I felt like I had a pretty good attitude all things considering. We did not have running water. We did not have electricity. We did not have windows. Don’t even get me started on those other creature comforts like HOT water, toilets, or refrigeration. I secretly stashed clothes in the lockers at work and showered there every day.

Now that I think about it, it was probably not-so-secret. I am not a very subtle person, so people probably noticed that I ran through the building in some kind of weird track outfit in the morning and were surprised when they saw me later in the day wearing something more work appropriate.

Since we didn’t have a refrigerator, we bought a $329 Yeti cooler to keep our perishable food in. Which leads me suddenly to the conclusion that this whole project may have been some kind of farce to trick me into getting Al all of the sweet gear he’s ever wanted. WHO BUYS A $329 COOLER?! I’m sure that Al will make a post someday about all of the technical aspects of the Yeti cooler and why it was so important for us, but for all of you husbands out there who think you can trick your wives into buying a warehouse somewhere to fill with all of the gear you’ve ever wanted…I’m on to you now. For the record, and maybe to make you jealous, he does also have: a riding lawn mower, two complete sets of power tools, and a tractor.

Since we didn’t have running water, we used 7 gallon Aqua-Tainers to hold our water and we carried it in from the water pump outside. I learned just yesterday that 1 gallon of water weighs 8.34 pounds, so those damn Aqua-Tainers weighed 58.38 pounds!! It is no wonder that on lazy days I would throw Al a cold can of chili to eat for dinner instead of lugging one of those giant jugs into the “kitchen” to make something more substantial.

Our Iveco Z-100

Since we didn’t have a toilet…

…I just want you to stew on that for a moment…

We had a toilet in the RV that Al used, but I refused to use. So, *TMI coming, click away right now if you have any respect for yourself at all.

If you’re still here, I’ll tell you what I did. Ladies, I peed outside. Every. Damn. Day. And Montana in April is not warm. Luckily, I have total control over my body (except when I run into or drop things), and I was coincidentally near functional toilets any other time I needed them. Try to put that into your iCal.

So, we survived our first Spring. I may have come to work looking like a hobo, but at least I had a job that had a locker room and showers. Al may have been malnourished, but at least he had new man-toys to cuddle him to sleep. And because every good husband wants to please his wife, my Christmas present this year was RUNNING WATER! And an AR (an Armalite rifle), but that’s a story for another day. Happy New Year everyone!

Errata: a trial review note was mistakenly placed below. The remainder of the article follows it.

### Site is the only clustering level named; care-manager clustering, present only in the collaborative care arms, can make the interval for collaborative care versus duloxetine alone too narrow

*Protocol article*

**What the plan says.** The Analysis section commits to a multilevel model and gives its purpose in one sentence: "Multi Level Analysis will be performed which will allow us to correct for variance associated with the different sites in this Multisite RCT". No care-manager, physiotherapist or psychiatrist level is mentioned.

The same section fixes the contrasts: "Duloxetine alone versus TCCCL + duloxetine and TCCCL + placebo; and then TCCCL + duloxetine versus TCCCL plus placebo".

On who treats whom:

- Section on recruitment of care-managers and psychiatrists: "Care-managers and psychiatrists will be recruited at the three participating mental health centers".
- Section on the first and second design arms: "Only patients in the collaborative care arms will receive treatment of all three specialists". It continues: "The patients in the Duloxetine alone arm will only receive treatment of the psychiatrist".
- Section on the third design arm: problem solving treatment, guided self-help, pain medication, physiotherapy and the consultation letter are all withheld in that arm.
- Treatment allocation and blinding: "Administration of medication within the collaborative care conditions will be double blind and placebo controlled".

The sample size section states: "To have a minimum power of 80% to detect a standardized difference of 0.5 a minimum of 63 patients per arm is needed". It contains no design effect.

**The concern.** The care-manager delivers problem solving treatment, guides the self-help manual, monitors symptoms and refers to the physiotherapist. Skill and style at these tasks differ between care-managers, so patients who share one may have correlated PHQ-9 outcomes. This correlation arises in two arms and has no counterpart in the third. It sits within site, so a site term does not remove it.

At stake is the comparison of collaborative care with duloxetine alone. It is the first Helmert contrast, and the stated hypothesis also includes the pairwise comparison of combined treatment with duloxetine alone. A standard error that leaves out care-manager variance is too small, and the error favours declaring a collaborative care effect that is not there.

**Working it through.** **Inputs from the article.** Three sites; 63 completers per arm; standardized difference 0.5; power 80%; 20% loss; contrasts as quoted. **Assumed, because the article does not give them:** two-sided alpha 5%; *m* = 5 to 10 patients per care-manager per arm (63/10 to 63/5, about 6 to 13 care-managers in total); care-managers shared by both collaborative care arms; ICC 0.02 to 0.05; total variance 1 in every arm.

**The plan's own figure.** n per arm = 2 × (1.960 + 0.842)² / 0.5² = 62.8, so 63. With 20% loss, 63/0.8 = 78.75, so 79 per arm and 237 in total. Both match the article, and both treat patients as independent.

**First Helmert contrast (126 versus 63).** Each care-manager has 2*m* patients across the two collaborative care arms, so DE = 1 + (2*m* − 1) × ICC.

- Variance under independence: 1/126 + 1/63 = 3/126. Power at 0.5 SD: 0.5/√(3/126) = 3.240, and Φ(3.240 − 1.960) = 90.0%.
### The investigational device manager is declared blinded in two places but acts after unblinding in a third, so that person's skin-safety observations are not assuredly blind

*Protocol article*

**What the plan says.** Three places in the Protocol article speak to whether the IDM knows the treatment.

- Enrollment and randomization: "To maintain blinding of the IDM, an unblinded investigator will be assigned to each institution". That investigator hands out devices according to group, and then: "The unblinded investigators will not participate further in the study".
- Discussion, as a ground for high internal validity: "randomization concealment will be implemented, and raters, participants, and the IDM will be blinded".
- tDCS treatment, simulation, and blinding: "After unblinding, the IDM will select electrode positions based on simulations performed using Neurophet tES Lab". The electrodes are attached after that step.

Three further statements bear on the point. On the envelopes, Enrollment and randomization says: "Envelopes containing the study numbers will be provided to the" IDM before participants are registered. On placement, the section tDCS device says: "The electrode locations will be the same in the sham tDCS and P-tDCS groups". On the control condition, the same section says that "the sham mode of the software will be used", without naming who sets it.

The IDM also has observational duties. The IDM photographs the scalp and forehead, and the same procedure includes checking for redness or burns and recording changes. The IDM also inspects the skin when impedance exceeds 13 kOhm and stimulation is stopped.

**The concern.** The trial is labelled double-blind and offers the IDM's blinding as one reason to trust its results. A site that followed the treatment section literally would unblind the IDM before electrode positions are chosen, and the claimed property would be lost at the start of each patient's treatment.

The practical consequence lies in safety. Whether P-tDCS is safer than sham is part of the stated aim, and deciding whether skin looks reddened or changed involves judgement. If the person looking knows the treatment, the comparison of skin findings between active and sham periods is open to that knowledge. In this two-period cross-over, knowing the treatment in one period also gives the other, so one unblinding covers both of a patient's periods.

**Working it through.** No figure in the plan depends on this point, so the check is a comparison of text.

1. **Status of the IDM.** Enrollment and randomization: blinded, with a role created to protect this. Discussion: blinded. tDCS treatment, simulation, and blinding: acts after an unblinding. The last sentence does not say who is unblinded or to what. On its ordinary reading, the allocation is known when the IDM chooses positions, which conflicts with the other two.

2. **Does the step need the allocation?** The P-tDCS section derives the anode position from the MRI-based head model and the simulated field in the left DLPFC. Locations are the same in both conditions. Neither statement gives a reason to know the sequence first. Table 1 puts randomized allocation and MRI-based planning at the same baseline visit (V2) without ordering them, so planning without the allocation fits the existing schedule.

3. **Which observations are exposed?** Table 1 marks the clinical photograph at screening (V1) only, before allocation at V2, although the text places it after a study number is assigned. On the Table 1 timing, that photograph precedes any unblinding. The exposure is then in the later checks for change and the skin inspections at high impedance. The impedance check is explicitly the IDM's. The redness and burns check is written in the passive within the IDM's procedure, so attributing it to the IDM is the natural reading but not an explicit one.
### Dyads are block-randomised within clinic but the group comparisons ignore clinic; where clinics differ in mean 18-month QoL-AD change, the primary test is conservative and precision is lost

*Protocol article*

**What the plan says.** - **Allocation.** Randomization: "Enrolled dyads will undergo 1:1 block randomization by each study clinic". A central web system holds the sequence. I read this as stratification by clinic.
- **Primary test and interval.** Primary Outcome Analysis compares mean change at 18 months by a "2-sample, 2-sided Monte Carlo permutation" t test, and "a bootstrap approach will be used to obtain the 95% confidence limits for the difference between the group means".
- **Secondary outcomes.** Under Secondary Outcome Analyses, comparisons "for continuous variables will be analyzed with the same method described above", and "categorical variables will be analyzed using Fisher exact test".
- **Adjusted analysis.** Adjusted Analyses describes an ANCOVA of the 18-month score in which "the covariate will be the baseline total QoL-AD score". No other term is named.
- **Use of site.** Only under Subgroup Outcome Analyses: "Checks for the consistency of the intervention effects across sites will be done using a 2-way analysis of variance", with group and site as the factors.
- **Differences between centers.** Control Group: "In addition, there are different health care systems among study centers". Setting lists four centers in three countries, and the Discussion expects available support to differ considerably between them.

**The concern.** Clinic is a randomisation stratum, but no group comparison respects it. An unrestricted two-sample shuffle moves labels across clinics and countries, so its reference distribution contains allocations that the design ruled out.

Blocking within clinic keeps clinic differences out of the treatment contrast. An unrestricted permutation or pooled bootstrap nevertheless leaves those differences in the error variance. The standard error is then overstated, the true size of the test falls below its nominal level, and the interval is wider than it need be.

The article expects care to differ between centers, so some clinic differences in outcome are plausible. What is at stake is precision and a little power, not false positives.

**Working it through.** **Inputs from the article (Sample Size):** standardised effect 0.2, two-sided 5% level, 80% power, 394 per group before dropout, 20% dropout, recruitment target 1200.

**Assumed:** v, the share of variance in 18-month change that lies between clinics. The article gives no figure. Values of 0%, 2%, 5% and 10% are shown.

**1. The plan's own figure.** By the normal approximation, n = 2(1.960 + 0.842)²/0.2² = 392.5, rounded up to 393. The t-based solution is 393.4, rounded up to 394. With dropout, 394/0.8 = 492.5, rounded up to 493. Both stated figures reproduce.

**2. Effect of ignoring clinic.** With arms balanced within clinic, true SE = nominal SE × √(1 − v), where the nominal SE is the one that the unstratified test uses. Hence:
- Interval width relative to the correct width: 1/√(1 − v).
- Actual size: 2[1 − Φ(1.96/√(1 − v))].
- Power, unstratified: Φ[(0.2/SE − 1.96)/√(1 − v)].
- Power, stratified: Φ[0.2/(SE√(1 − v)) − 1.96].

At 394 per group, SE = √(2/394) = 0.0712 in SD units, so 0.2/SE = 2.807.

Electric trains come to MT. In 1915! Check out the video!

The building we’re working on turning into our business and home is an electric train substation built around 1915.  We’ve already learned so much about the MILW and our building, but I’ll wait until our historian finishes our National Historic Register application and post it here to make sure all the facts are 100% correct.  This video features one of the electric train substations in Montana, not ours but the station east of Butte, which is unfortunately gone now.  We’ve ended up with one of the last ones, so we’re committed to getting it registered and rehabbing the outside of the building.  How cool is it that Montana, Idaho, and Washington were all connected by an electric train line so long ago?

On Chickens…

IMG_0838

Chickens.

Chickens are a great example of something that seems really difficult to do until you actually do it (it did for us anyway).  Every time I’m skeptical about trying something new, I just remember the anxiety I felt when we first got into “chicken ranching”.

Believe me when I say that we lost some sleep over these chickens, especially since neither of us had raised them before, so we were relying strictly on book knowledge and tips from the girl at Murdoch’s.   Chickens are actually quite easy to raise and keep happy, we even free-range ours during the warm season and they put themselves to bed in their coop at night!